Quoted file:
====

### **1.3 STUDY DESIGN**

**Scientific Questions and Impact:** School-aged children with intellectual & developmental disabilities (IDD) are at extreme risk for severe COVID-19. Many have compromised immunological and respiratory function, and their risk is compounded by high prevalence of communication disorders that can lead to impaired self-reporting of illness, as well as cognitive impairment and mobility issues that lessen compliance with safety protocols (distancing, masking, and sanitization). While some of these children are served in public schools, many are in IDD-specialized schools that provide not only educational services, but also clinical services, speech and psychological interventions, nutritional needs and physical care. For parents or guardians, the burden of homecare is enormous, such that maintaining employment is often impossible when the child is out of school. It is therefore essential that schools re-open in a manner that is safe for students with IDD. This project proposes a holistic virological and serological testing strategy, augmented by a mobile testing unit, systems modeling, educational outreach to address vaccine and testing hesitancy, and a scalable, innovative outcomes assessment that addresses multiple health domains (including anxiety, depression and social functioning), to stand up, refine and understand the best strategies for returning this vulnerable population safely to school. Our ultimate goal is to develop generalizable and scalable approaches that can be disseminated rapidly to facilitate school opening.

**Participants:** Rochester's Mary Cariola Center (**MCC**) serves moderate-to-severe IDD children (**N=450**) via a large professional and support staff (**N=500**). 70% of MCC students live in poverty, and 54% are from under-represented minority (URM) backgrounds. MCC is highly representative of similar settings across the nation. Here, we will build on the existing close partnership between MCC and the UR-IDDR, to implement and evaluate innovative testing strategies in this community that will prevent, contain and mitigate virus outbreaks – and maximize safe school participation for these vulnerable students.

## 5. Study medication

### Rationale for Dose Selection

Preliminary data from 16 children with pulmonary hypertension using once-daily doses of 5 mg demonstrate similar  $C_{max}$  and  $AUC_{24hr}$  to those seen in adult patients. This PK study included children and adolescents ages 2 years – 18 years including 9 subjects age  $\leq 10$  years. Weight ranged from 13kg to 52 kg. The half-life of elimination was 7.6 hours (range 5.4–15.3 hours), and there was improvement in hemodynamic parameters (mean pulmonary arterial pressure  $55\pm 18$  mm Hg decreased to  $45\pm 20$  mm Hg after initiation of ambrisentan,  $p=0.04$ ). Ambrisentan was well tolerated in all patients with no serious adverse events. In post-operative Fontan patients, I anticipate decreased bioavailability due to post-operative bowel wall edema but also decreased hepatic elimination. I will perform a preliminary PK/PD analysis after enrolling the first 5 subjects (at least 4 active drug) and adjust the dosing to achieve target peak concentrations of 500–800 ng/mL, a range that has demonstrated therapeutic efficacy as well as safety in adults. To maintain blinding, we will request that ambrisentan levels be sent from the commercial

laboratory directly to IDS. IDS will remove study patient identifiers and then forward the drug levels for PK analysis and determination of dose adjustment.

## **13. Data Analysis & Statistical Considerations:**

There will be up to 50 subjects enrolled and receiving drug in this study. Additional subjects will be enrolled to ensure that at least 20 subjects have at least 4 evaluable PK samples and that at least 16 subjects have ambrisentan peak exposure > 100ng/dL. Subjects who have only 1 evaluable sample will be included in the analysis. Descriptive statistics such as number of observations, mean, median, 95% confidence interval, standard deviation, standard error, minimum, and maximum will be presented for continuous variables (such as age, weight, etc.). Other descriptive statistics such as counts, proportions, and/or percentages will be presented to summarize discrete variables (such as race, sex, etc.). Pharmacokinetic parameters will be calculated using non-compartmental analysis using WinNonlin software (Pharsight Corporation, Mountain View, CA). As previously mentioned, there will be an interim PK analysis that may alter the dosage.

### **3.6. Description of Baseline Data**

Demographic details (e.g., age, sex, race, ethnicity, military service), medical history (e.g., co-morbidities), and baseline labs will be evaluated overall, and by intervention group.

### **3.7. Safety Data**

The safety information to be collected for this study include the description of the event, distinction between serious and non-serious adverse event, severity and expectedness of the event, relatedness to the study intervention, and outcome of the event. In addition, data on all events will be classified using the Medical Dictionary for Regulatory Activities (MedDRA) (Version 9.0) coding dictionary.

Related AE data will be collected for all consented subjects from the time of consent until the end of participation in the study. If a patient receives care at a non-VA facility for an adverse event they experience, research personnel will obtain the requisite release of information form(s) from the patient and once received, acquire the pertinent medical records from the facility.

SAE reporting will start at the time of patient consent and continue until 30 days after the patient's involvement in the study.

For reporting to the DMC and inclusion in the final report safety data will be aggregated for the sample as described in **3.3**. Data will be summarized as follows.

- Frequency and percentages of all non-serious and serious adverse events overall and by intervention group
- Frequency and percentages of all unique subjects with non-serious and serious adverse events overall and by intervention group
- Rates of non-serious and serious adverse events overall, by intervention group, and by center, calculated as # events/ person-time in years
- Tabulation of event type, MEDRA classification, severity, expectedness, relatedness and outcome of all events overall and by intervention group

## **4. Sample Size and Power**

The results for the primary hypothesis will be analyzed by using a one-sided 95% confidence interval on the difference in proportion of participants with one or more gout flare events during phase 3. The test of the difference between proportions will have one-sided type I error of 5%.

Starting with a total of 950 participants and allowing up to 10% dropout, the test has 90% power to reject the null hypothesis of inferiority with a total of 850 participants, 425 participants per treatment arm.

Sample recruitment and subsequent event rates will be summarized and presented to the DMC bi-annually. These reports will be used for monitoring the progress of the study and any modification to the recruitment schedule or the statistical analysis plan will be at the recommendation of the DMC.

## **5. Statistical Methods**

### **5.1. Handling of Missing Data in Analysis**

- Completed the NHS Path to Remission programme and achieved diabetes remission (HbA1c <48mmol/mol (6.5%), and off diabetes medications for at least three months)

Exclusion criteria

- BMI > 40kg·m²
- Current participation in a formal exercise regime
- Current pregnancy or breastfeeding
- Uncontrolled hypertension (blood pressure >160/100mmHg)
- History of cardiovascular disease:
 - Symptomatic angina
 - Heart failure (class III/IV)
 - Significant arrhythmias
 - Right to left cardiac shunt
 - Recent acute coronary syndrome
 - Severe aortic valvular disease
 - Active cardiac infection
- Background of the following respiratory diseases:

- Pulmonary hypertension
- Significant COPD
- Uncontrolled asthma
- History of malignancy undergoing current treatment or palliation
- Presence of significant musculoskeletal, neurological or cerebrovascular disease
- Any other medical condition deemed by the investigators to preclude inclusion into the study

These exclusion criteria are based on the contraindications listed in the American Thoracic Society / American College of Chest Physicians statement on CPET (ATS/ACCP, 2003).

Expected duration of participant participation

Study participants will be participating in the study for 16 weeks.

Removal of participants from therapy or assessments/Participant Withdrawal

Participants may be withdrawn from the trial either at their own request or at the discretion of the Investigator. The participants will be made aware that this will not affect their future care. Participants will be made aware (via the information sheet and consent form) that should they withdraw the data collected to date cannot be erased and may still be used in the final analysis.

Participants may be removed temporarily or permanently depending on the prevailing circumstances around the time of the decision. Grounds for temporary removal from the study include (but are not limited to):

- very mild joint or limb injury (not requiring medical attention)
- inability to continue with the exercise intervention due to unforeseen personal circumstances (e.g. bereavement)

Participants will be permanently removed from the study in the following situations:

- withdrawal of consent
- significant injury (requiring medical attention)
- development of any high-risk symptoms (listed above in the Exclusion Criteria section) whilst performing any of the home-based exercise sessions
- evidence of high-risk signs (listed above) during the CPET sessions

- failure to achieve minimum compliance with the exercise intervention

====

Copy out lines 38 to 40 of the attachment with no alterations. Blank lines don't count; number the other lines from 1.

 - Recent acute coronary syndrome
 - Severe aortic valvular disease
 - Active cardiac infection